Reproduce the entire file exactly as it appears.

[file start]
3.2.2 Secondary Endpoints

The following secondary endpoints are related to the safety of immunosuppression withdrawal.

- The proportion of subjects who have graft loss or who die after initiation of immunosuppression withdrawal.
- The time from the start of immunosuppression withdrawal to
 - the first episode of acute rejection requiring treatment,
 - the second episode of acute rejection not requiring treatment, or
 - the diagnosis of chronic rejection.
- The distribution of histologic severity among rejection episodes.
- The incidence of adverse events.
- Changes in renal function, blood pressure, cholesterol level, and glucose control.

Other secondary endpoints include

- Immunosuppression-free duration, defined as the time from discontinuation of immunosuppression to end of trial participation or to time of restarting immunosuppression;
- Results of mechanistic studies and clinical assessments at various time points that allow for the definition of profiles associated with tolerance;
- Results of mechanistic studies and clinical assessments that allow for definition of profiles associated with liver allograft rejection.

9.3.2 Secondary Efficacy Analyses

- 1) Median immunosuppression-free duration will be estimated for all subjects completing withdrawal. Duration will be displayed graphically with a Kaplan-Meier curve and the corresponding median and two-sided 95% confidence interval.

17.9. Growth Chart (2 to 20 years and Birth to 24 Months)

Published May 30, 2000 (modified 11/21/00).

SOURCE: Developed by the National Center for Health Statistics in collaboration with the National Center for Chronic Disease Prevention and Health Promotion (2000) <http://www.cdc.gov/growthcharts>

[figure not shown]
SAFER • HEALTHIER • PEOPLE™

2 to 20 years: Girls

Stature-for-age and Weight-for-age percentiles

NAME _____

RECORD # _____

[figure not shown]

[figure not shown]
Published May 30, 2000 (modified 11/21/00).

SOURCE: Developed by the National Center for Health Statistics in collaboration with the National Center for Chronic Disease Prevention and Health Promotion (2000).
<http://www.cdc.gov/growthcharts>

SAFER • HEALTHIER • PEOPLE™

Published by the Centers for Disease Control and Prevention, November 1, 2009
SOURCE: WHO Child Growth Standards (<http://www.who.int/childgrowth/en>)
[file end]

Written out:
3.2.2 Secondary Endpoints

The following secondary endpoints are related to the safety of immunosuppression withdrawal.

- The proportion of subjects who have graft loss or who die after initiation of immunosuppression withdrawal.
- The time from the start of immunosuppression withdrawal to
 - the first episode of acute rejection requiring treatment,
 - the second episode of acute rejection not requiring treatment, or
 - the diagnosis of chronic rejection.
- The distribution of histologic severity among rejection episodes.
- The incidence of adverse events.
- Changes in renal function, blood pressure, cholesterol level, and glucose control.

Other secondary endpoints include

- Immunosuppression-free duration, defined as the time from discontinuation of immunosuppression to end of trial participation or to time of restarting immunosuppression;
- Results of mechanistic studies and clinical assessments at various time points that allow for the definition of profiles associated with tolerance;
- Results of mechanistic studies and clinical assessments that allow for definition of profiles associated with liver allograft rejection.

9.3.2 Secondary Efficacy Analyses

- 1) Median immunosuppression-free duration will be estimated for all subjects completing withdrawal. Duration will be displayed graphically with a Kaplan-Meier curve and the corresponding median and two-sided 95% confidence interval.

17.9. Growth Chart (2 to 20 years and Birth to 24 Months)

Published May 30, 2000 (modified 11/21/00).

SOURCE: Developed by the National Center for Health Statistics in collaboration with the National Center for Chronic Disease Prevention and Health Promotion (2000) <http://www.cdc.gov/growthcharts>

[figure not shown]
SAFER • HEALTHIER • PEOPLE™

2 to 20 years: Girls

Stature-for-age and Weight-for-age percentiles

NAME _____

RECORD # _____

[figure not shown]

[figure not shown]
Published May 30, 2000 (modified 11/21/00).

SOURCE: Developed by the National Center for Health Statistics in collaboration with the National Center for Chronic Disease Prevention and Health Promotion (2000).
<http://www.cdc.gov/growthcharts>

SAFER • HEALTHIER • PEOPLE™

Published by the Centers for Disease Control and Prevention, November 1, 2009
SOURCE: WHO Child Growth Standards (<http://www.who.int/childgrowth/en>)